**Figure 10.**LOS displacement time-series plots of GPS station MAVC against (

**a**) InSAR uncorrected, and (

**b**) InSAR uncorrected and corrected time-series at the same location (281 interferograms made from 60 CSK acquisition dates). The three components from the GPS data were converted into the LOS of CSK ascending path over Masaya caldera (red dots). The InSAR symbols are the same as those used in Figure 11b. Error bars were not computed for InSAR data as the time-series is plotted for a single pixel. The orange shaded region in the time-series plots indicates the presence of the lava lake in Santiago pit crater.

**Figure 11.**Venn diagrams displaying the increase in variance results for the GWM datasets only at Telica (

**a**) and Masaya (

**b**). Within the circles, each number represents the percentage of interferograms for which the GWM increased the variance in the corrected interferogram. The numbers outside the circles represent the percentage of interferograms for which all GWMs demonstrated a reduction in the variance for a single interferogram. The converse of these Venn diagrams (variance reduction) are given in Figure S9.

**Figure 12.**Vertical pressure levels resolution of GWMs in relation to elevation within the CSK scenes over both Telica and Masaya. (

**a**) GWMs vertical pressure levels in kilometers altitude and associated temporal resolutions, the black dashed box indicates the zoomed in area in panel (

**b**), (

**b**) zoomed area of panel (

**a**) that encompasses the maximum elevation of both CSK scenes, with the shaded regions indicating the elevation range specifically over Telica (orange) and Masaya (blue). The symbols indicate the elevation of GPS station TECF (green hexagon), MAVC station (red hexagon), and the preferred model center of displacement at Masaya (orange star). (

**c**) Histogram plot of the range of pixel elevations within the Telica CSK full scene (black) and scene cropped to Telica edifice (orange), with the elevation of TECF station indicated (green hexagon). (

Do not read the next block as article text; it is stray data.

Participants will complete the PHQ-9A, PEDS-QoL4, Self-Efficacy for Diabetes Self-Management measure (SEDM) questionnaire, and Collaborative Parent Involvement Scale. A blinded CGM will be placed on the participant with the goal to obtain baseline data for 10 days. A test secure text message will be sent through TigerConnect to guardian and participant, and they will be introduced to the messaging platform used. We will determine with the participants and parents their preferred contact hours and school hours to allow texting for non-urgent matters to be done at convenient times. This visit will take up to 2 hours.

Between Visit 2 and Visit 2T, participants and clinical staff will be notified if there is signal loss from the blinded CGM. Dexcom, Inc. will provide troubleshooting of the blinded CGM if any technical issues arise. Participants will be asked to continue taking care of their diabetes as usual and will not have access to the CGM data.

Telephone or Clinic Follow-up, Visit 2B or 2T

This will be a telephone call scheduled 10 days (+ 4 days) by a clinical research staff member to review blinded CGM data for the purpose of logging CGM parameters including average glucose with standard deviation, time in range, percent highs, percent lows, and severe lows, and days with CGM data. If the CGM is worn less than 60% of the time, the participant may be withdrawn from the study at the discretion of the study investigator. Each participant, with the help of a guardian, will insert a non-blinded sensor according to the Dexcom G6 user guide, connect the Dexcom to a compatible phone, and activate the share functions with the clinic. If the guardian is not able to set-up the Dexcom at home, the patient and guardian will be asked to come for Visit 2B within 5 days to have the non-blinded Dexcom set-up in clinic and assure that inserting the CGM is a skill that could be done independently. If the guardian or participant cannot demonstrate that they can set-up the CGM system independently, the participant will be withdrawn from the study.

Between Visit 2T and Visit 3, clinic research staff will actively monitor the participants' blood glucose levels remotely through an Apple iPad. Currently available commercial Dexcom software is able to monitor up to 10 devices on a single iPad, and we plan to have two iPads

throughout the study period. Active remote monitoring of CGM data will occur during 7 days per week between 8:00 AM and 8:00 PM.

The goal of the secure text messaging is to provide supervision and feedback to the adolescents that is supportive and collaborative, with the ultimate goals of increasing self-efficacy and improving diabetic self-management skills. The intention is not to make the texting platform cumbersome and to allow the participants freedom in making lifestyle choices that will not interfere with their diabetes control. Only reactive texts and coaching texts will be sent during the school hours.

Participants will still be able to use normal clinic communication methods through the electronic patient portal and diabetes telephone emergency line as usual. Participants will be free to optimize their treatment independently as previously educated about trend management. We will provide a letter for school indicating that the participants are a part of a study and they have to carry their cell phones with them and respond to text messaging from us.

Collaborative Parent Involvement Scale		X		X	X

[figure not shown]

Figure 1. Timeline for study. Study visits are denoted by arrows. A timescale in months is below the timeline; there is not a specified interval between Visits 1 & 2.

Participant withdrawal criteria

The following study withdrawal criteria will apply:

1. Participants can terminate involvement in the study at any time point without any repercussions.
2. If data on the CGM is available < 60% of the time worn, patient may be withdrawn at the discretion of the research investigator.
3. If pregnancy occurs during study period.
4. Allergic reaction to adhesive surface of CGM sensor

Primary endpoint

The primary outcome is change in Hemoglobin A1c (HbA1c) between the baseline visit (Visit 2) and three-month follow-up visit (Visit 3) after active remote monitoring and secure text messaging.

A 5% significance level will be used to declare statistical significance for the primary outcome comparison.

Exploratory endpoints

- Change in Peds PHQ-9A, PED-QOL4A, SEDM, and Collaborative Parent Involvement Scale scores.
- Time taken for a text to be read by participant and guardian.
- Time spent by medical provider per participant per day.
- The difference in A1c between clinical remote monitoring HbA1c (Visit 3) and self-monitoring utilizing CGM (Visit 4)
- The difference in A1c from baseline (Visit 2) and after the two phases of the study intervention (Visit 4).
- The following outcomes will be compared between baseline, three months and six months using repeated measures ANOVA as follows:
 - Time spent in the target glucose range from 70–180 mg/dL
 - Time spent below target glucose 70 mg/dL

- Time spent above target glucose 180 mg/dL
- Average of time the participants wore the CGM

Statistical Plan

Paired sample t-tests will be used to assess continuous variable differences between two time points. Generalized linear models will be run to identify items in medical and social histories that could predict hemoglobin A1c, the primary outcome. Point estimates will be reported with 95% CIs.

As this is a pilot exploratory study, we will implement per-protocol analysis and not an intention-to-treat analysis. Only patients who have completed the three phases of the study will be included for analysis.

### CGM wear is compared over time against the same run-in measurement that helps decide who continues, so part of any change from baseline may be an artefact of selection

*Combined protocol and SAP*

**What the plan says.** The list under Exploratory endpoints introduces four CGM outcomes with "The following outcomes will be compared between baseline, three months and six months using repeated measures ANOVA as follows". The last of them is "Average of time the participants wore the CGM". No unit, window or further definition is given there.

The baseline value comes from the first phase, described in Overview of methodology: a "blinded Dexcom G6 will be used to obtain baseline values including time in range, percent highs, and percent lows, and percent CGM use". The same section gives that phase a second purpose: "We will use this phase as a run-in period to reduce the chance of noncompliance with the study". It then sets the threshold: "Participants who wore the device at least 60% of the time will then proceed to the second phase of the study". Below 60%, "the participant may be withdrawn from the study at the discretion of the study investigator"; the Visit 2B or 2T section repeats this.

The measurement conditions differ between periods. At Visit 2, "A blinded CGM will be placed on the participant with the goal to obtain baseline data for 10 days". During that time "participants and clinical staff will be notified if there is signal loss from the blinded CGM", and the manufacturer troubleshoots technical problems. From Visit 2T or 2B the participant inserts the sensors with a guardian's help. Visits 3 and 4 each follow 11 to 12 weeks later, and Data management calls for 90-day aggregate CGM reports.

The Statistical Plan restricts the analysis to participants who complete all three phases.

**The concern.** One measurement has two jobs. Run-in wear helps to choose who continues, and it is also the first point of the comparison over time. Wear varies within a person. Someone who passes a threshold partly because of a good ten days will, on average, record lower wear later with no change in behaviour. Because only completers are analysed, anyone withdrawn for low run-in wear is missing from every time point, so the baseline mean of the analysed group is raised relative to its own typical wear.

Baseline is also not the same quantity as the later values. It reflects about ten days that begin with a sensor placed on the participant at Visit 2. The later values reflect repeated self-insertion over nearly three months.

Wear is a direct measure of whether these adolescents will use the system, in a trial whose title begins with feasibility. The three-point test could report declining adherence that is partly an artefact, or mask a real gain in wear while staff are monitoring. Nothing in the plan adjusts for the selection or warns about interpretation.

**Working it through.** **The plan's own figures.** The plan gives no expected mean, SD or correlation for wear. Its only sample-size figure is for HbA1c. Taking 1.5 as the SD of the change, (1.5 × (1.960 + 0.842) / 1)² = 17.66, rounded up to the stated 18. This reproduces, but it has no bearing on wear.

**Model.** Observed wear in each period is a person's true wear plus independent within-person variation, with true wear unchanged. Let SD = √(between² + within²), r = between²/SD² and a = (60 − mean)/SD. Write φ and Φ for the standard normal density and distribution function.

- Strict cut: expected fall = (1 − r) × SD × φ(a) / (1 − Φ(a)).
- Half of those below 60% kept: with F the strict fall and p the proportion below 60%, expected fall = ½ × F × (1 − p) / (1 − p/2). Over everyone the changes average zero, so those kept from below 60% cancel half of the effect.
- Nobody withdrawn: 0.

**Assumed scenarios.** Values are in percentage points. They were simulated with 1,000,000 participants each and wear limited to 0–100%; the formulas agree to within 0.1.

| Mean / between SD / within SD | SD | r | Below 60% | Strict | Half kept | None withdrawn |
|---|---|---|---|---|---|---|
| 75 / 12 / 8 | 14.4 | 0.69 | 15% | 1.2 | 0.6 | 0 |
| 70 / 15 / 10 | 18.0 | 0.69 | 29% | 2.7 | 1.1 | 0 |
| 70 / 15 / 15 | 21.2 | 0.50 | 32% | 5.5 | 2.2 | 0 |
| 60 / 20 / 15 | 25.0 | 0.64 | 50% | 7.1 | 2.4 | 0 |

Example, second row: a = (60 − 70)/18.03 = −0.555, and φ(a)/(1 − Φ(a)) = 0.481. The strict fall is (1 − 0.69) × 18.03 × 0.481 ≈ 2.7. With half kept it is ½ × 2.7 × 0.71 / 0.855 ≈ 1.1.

**d**) Histogram plot of the range of pixel elevations within the Masaya CSK full scene (black) and scene cropped to Masaya caldera (blue), with the elevation of MAVC station (green hexagon) and preferred model center of displacement (orange star) indicated. The blue vertical lines in the histogram plots indicate the ERA5 and NARR coinciding vertical pressure levels as seen in panel (

**b**).

GWMs | Spatial Resolution | Temporal Resolution | Vertical Resolution |
---|---|---|---|

NARR | 0.3° × 0.3° (32 km) | 3 h (00, 03, 06, 09, 12, 15, 18, 21) | 29 levels (1000–100 hPa) |

ERA5 | 0.281° × 0.281° (30 km) | Hourly | 37 levels (1000–1 hPa) |

HRES ECMWF (GACOS) | 0.125° × 0.125° (14 km) | 6 h (00, 06, 12, 18) | 137 levels (1000–0.01 hPa) |

Variable | Values |
---|---|

k_{1} | 0.776 K.Pa^{−1} |

k_{2} | 0.716 K.Pa^{−1} |

k_{3} | 3750 K^{2}.Pa^{−1} |

R_{d} | 287.05 J.kg^{−1}.K^{−1} |

R_{v} | 461.495 J.kg^{−1}.K^{−1} |

**Table 3.**Statistical analyses of uncorrected and corrected interferograms for both Telica and Masaya CSK datasets. For each volcano, the average variance (in cm

^{2}) and variance reduction (%) for all interferograms are indicated in bold. The values given in brackets indicate the minimum and maximum range for the variance and variance reduction. The range in variance reduction values are also shown in Figure 3 and Figure 8.

Correction Method | Telica | Masaya | ||
---|---|---|---|---|

Var (cm^{2}) | Var Red (%) | Var (cm^{2}) | Var Red (%) | |

Uncorrected | 5.44(0.60, 43.94) | – | 5.69(0.71, 47.55) | – |

Linear | 5.23(0.55, 43.51) | 5.97(–0.33, 65.40) | 5.43(0.49, 47.44) | 6.65(–3.21, 42.47) |

ERA5 | 5.55(0.65, 44.21) | –17.58(–353.73, 64.19) | 6.36(4.46, 64.40) | –20.94(–675.48, 70.12) |

NARR | 5.54(0.79, 46.32) | −11.63(–197.08, 51.80) | 6.68(0.56, 62.82) | –24.56(–364.80, 58.07) |

GACOS | 6.58(0.74, 54.89) | –53.61(–863.31, 78.30) | 5.92(0.64, 50.90) | –20.37(–286.53, 83.32) |

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## Share and Cite

**MDPI and ACS Style**

Stephens, K.J.; Wauthier, C.; Bussard, R.C.; Higgins, M.; LaFemina, P.C.
Assessment of Mitigation Strategies for Tropospheric Phase Contributions to InSAR Time-Series Datasets over Two Nicaraguan Volcanoes. *Remote Sens.* **2020**, *12*, 782.
https://doi.org/10.3390/rs12050782

**AMA Style**

Stephens KJ, Wauthier C, Bussard RC, Higgins M, LaFemina PC.
Assessment of Mitigation Strategies for Tropospheric Phase Contributions to InSAR Time-Series Datasets over Two Nicaraguan Volcanoes. *Remote Sensing*. 2020; 12(5):782.
https://doi.org/10.3390/rs12050782

**Chicago/Turabian Style**

Stephens, Kirsten J., Christelle Wauthier, Rebecca C. Bussard, Machel Higgins, and Peter C. LaFemina.
2020. "Assessment of Mitigation Strategies for Tropospheric Phase Contributions to InSAR Time-Series Datasets over Two Nicaraguan Volcanoes" *Remote Sensing* 12, no. 5: 782.
https://doi.org/10.3390/rs12050782